Pike: The religious history of America is as likely to be told from the coast of Northern California as from the Puritan communities of New England. We are more attentive to marginalized discourses and experiences, the construction of magic as a category, and how to understand popular practices and lived religion. In a chapter I wrote recently on “Wicca in the News” about changing representations of Witches in American news media since the 1960s (Oxford Handbook of Religion and the American News Media, 2012), I argue that reporters today rarely depict Witches as evil or satanic, even though stereotypes from the 1960s and 1970s of sexy young female Witches or cuddly cookie-baking elderly Witches-next-door still remain. In the past 25 years since I entered my first occult shop and started asking questions, the boundaries between categories like religion and magic and the differences between “folk,” “popular,” and “institutional” religion are treated with more nuance. And scholars of American religions are more likely to take traditions like Wicca seriously than they did when I was a graduate student, because Neopaganism has become firmly established across North America and formally recognized in government branches and institutions such as the military and prisons.
Stephens: How do you think theory should inform the study of American religion?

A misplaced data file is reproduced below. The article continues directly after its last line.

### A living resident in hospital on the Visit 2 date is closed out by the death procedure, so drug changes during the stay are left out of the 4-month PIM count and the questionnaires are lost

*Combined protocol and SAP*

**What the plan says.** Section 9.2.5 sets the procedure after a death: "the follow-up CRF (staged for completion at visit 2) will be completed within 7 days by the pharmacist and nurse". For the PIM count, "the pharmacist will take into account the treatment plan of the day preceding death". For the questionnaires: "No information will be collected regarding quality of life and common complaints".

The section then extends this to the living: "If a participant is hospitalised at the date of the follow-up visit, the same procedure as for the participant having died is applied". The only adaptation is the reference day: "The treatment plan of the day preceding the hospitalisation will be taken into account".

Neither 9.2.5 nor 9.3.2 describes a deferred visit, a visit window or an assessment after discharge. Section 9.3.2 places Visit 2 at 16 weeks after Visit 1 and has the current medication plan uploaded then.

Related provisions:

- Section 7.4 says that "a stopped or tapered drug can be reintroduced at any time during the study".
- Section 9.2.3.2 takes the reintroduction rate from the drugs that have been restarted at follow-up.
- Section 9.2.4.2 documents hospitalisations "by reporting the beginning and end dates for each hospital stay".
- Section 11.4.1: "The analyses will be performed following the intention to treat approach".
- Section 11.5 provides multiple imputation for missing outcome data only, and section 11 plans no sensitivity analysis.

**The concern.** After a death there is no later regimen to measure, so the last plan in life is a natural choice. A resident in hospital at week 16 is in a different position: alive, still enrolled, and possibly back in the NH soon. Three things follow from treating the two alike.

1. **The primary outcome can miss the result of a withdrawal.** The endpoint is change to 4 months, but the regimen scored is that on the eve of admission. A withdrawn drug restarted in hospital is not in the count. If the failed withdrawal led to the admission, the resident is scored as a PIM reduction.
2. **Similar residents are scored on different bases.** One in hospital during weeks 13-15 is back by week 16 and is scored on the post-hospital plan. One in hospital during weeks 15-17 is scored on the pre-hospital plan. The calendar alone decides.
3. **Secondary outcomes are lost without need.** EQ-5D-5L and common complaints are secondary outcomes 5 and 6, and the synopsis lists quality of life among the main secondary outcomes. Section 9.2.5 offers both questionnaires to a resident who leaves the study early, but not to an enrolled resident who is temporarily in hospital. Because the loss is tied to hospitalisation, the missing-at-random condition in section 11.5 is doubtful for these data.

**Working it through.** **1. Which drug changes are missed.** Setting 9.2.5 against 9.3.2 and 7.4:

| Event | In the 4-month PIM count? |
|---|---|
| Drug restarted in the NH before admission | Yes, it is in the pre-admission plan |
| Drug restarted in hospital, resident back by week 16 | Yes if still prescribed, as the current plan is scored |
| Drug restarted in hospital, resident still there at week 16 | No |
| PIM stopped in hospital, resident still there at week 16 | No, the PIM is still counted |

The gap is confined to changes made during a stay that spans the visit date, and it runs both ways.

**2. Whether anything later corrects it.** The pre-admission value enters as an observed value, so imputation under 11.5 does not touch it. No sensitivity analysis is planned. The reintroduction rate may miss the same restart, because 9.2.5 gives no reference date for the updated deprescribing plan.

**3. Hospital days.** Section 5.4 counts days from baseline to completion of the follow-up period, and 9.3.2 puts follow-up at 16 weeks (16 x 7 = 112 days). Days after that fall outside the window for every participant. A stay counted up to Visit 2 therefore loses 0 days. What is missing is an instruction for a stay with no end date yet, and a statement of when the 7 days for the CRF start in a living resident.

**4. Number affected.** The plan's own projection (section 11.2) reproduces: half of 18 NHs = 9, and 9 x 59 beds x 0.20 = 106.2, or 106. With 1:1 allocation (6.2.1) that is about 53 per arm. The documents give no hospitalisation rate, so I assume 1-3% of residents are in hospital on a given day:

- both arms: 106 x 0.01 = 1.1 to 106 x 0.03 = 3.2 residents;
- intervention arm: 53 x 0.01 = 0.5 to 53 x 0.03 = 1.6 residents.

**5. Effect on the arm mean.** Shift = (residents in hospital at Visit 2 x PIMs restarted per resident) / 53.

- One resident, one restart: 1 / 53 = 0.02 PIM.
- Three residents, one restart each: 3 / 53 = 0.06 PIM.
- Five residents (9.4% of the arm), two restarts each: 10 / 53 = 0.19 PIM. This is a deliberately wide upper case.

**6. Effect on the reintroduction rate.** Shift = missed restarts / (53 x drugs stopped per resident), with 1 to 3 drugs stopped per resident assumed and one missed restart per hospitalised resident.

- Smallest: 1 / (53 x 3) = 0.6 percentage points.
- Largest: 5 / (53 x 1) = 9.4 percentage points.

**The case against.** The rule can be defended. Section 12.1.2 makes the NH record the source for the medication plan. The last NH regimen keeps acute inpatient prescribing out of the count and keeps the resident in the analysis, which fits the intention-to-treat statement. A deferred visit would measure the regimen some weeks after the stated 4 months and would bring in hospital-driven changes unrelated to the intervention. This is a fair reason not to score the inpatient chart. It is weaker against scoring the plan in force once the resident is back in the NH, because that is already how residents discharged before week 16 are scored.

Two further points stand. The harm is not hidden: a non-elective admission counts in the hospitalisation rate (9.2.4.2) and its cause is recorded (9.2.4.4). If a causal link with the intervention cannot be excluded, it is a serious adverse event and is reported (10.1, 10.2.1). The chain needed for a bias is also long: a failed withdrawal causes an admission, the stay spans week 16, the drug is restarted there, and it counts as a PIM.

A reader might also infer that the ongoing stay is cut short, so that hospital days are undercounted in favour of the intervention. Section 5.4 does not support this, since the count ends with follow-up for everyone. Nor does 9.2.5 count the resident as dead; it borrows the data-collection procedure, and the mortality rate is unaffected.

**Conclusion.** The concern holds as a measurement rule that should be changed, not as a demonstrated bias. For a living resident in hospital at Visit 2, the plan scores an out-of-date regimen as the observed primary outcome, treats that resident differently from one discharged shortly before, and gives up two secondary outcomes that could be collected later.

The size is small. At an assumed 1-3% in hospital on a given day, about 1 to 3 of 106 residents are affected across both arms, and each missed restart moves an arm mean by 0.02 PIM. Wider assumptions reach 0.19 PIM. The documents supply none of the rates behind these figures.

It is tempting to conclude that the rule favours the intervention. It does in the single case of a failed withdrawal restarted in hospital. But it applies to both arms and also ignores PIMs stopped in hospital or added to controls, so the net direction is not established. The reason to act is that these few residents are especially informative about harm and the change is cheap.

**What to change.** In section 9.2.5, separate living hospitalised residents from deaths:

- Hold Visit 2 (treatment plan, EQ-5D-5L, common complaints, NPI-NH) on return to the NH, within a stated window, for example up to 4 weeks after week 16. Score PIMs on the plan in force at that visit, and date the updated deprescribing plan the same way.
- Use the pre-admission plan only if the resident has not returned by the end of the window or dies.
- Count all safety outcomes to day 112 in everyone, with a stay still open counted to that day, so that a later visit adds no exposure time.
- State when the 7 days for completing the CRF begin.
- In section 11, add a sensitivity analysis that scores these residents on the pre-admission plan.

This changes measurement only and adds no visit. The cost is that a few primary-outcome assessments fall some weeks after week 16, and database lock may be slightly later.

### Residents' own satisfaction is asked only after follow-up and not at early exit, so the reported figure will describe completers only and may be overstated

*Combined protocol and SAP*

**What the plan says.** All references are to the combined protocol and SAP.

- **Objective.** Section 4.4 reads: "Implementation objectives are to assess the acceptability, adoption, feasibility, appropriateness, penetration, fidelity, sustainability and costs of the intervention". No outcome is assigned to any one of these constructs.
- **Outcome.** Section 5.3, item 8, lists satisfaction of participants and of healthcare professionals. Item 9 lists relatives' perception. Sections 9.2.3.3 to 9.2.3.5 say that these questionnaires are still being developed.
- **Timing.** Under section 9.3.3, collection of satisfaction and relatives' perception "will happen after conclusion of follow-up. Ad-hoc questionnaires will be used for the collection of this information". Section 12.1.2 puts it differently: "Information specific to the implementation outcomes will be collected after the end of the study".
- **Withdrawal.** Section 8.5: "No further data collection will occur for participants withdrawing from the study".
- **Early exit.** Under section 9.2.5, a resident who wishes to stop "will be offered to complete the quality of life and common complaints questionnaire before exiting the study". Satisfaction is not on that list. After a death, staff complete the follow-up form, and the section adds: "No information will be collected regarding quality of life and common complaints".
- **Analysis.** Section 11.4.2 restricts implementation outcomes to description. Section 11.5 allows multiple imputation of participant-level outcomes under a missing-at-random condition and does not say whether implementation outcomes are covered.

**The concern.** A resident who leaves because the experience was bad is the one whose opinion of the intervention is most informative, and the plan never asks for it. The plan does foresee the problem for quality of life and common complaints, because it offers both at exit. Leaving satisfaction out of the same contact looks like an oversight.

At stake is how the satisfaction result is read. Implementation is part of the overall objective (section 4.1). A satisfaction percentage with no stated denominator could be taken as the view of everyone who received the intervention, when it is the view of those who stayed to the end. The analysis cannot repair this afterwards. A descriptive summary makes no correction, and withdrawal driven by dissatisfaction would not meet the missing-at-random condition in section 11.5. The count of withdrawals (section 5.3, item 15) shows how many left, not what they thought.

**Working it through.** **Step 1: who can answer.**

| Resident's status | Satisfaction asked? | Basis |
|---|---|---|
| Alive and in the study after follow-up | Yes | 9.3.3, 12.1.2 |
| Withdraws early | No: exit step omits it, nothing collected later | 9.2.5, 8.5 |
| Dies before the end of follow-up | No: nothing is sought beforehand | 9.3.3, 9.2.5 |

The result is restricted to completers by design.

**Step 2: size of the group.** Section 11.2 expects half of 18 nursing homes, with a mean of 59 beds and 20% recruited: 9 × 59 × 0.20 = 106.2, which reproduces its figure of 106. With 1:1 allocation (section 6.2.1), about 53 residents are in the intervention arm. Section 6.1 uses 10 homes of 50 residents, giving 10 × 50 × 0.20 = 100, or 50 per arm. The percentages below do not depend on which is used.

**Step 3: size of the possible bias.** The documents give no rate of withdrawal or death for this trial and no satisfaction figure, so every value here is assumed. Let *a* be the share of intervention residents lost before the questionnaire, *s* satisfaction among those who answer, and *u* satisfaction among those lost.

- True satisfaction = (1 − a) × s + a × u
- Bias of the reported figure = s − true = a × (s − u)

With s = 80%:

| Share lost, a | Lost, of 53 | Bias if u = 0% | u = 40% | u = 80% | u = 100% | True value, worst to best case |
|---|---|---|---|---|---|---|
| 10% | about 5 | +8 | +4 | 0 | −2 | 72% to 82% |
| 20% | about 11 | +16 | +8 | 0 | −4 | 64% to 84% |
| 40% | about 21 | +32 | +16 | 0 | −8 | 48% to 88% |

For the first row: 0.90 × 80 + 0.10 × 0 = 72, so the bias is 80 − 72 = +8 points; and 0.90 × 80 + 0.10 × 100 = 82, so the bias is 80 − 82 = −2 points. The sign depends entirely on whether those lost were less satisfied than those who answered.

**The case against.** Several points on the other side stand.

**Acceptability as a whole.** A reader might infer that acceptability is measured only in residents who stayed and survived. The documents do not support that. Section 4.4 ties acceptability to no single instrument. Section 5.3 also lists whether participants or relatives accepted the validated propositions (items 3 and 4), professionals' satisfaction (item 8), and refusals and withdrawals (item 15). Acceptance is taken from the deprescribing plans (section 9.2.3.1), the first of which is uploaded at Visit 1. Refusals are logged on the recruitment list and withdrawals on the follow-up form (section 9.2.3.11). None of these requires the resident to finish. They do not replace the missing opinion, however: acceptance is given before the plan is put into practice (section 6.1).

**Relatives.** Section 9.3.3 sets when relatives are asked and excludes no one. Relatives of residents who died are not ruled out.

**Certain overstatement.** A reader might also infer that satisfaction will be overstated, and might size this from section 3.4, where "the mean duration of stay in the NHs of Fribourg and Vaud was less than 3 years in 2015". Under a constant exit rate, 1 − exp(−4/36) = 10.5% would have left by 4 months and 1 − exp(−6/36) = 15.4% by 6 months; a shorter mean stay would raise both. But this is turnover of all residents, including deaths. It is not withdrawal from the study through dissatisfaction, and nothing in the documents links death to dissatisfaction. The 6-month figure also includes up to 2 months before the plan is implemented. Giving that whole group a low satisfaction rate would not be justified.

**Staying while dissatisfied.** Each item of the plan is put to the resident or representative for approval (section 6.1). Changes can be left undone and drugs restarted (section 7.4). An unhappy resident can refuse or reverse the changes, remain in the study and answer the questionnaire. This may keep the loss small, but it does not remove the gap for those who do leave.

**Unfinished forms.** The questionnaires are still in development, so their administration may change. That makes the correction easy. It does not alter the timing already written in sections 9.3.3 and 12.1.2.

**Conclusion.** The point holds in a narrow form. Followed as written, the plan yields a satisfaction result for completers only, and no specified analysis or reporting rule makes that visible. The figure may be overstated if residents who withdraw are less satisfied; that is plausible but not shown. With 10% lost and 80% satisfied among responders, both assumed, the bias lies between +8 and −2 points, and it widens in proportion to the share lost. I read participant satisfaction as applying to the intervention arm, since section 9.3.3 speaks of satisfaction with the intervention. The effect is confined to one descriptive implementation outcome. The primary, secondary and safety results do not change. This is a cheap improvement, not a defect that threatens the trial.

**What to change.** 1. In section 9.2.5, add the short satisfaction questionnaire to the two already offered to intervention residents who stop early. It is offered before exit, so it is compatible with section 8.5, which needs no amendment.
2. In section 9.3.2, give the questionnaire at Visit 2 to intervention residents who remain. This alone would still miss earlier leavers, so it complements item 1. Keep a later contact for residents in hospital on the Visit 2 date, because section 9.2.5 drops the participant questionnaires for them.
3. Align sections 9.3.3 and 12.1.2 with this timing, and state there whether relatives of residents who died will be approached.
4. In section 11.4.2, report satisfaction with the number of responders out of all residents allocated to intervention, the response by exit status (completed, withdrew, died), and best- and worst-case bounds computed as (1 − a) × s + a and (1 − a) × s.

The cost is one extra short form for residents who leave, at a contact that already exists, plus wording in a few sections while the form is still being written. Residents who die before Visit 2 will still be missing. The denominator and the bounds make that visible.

Pike: Theory can change our angle of reflection; it can help identify blind spots and lead us down unfamiliar paths that we might not otherwise have taken. I try to put theory into conversation with the people and places I study to see what will emerge. But my starting point is not the theoretical; it is always someone’s story or a ritual I observed or read about. In order to reflect on the meaning and significance of that story or ritual, I draw on theory promiscuously and don’t hesitate to cross disciplinary boundaries: Who will help me to think through the problems I encountered on the ground during a ritual, or in a historical text? What theoretical discipline might address a particular question from a perspective that will illuminate or problematize issues I have not attended to? Theory is most effectively drawn into conversation with the subjects of our research when it challenges our habitual ways of seeing and understanding those we study. Since the focus of much of my research has been on ritual and sacred space, I am most interested in theorizing about bodies and relationships within particular spaces, so Michel Foucault’s work on heterotopias in his essay “Of Other Spaces” (1967) and Judith Butler’s recent writings on the Occupy movement (2011) in which she draws on Hannah Arendt’s notion of a “space of appearance” have helped me to think about the dynamics of spaces that are constructed in opposition to the broader society.